Some will say, “He didn’t run very fast.” Others will claim, “He didn’t beat top competition.” But you won’t hear anyone knocking the pedigree of Max Player, who joined the Road to the Kentucky Derby with a decisive 3 1/4-length victory in the Feb. 1 Withers (G3) at Aqueduct. Max Player clearly relished the 1 1/8-mile distance of the Withers, utilizing his stamina to overcome a very wide trip, and from top to bottom his breeding suggests the extra furlong of the 1 1/4-mile Kentucky Derby will be within his distance capabilities.
For starters, Max Player is a son of Honor Code, the champion older dirt male of 2015. Winner of the 1 1/8-mile Whitney (G1) and third in the 1 1/4-mile Breeders’ Cup Classic (G1), Honor Code thrived running a mile or farther, hardly a surprise since his sire—1992 Belmont Stakes (G1) and Breeders’ Cup Classic winner A.P. Indy—is renowned as a strong source of stamina.
Technically, we don’t know yet how much stamina Honor Code will pass on to his progeny; his first foals are 3-year-olds of 2020, and they haven’t had many opportunities to stretch out over extended distances. But if Max Player’s Withers success is any indication, Honor Code is ready to follow in his sire’s footsteps as a source of stamina.
Max Player also figures to inherit endurance from his female family. Although his dam, Fools in Love, secured her signature victory in the 7-furlong Orleans S. at Delta Downs, she also won three races running a mile or farther and has produced predominantly long-winded foals. Three of her first four starters won multiple races over at least a mile, including the stakes-placed duo Urban Bourbon and Frank’s Folly.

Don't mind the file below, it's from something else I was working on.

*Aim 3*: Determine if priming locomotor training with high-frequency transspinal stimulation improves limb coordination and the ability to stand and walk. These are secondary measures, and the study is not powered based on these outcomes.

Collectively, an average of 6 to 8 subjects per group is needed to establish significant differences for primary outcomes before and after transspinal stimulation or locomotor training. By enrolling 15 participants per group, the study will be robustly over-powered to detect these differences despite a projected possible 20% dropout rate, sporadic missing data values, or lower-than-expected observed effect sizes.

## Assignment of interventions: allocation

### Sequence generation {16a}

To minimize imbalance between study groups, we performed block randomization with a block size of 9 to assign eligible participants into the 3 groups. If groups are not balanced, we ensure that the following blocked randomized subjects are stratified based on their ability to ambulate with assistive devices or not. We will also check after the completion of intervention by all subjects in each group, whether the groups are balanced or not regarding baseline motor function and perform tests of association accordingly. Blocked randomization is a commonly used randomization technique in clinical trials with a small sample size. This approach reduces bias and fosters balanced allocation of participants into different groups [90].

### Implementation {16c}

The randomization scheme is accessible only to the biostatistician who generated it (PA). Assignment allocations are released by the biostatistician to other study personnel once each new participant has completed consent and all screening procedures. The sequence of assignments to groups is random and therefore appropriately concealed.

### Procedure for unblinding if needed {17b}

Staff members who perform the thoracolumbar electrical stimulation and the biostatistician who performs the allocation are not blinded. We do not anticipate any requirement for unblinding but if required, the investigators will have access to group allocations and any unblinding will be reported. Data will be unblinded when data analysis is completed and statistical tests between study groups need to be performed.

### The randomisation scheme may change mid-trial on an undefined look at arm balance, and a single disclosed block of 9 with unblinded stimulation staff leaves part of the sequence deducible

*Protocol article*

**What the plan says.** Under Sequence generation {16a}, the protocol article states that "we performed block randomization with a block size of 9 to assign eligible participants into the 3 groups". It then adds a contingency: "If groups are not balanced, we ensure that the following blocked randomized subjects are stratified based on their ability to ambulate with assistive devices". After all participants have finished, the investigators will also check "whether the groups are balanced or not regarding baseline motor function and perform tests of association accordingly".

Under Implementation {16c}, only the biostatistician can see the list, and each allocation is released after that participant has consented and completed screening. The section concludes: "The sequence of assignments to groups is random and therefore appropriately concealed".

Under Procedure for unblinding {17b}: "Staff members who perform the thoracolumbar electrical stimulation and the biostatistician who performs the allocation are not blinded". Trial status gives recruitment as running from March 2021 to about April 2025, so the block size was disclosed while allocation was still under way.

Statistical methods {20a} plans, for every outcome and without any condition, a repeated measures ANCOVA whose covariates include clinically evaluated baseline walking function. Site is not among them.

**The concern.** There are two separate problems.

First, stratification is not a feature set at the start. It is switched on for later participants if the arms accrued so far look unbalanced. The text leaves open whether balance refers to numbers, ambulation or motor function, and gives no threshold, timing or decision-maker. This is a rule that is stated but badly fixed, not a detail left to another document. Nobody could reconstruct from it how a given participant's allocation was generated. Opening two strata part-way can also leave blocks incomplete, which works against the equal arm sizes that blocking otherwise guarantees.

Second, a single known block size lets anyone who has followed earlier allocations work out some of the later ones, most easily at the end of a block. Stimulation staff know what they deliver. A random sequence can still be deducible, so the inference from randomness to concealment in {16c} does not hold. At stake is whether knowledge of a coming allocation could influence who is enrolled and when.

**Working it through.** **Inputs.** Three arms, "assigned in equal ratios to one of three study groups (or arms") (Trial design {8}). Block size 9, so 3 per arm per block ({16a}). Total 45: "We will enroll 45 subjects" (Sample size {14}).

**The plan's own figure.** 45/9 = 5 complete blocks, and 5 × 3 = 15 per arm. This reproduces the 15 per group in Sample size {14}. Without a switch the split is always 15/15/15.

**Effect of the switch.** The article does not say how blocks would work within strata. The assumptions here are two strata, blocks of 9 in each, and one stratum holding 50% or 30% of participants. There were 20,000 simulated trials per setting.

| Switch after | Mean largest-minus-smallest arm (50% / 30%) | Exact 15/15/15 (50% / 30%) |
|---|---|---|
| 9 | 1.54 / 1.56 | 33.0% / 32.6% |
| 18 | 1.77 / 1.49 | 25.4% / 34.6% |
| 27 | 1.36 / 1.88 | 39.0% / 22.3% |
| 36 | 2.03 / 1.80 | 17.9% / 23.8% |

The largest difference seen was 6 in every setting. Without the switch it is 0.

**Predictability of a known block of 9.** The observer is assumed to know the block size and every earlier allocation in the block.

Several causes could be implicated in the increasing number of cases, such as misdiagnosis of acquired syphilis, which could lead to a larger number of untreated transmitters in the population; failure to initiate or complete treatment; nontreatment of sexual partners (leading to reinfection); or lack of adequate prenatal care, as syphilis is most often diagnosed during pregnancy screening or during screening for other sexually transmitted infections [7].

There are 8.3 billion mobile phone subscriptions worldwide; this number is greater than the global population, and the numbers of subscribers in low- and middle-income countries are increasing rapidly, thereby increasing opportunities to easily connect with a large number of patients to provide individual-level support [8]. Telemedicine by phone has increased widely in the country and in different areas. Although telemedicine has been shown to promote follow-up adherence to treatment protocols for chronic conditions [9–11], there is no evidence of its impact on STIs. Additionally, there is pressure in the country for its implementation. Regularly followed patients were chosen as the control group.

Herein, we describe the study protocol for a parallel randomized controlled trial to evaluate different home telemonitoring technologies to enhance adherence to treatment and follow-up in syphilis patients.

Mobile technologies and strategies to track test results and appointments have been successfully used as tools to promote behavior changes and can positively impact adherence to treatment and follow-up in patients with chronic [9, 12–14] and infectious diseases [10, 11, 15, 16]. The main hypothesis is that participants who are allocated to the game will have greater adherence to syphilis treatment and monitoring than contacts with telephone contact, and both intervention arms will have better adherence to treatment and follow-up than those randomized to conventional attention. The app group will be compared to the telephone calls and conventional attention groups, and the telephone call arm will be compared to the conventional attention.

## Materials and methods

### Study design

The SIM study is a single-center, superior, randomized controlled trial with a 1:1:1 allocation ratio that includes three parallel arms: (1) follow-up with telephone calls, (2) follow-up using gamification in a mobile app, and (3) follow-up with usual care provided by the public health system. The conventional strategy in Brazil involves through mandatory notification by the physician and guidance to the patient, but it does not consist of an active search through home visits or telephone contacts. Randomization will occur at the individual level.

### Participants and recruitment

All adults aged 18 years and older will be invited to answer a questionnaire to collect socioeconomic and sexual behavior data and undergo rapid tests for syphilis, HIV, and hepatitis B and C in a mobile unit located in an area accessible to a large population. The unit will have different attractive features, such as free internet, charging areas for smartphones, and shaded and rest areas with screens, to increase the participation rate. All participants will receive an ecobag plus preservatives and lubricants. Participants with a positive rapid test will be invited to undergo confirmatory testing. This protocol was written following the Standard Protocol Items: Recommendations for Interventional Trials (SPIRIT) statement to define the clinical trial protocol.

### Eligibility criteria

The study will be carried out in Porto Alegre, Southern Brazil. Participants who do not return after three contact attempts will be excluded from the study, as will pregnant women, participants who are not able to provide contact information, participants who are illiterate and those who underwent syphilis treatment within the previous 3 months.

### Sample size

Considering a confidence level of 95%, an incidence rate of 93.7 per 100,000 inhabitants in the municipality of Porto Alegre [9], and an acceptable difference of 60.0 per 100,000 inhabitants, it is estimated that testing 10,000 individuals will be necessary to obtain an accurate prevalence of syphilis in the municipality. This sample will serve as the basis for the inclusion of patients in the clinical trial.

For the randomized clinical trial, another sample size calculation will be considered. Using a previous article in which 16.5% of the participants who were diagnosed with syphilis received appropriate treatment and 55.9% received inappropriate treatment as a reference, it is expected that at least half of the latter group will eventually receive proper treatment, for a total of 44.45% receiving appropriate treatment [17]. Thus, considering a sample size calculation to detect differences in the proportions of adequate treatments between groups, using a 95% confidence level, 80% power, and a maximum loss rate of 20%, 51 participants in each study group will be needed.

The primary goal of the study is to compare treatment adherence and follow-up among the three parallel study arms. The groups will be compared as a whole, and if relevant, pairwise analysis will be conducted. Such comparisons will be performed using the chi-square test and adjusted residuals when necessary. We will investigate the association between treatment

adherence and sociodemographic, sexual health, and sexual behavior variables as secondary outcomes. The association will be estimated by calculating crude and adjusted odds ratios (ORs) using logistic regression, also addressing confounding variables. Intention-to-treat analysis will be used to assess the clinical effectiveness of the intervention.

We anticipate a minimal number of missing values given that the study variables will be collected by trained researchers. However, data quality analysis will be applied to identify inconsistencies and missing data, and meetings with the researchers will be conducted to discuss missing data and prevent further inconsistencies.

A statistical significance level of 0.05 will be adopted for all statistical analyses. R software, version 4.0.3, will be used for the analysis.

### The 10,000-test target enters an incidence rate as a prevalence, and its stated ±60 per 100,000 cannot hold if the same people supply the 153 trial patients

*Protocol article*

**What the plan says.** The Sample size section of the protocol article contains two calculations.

Some might point out Fools in Love’s most successful foal, the Ireland-based Champagne (G2) winner Seahenge, never won going farther than 7 furlongs and struggled when running long as a 3-year-old. But the son of Scat Daddy was an early-maturing juvenile who seemingly failed to progress at three, likely a bigger factor in his lack of long-term success than any stamina limitations.
Handicappers can also be encouraged by the presence of Not For Love as Max Player’s broodmare sire. A versatile son of Mr. Prospector—who counts dozens of classic winners among his descendants—Not For Love was a versatile horse who won on both dirt and turf over distances ranging from 6 furlongs to 1 3/16 miles. A successful stallion in Maryland, Not For Love has proven even more influential as a broodmare sire. Case in point? His daughter Love the Chase produced 2014 Kentucky Derby winner and two-time Horse of the Year California Chrome.
Whether Max Player has the speed and class to win the Kentucky Derby won’t be apparent until the first Saturday in May. But there’s no reason to doubt the stamina of this stoutly-bred colt.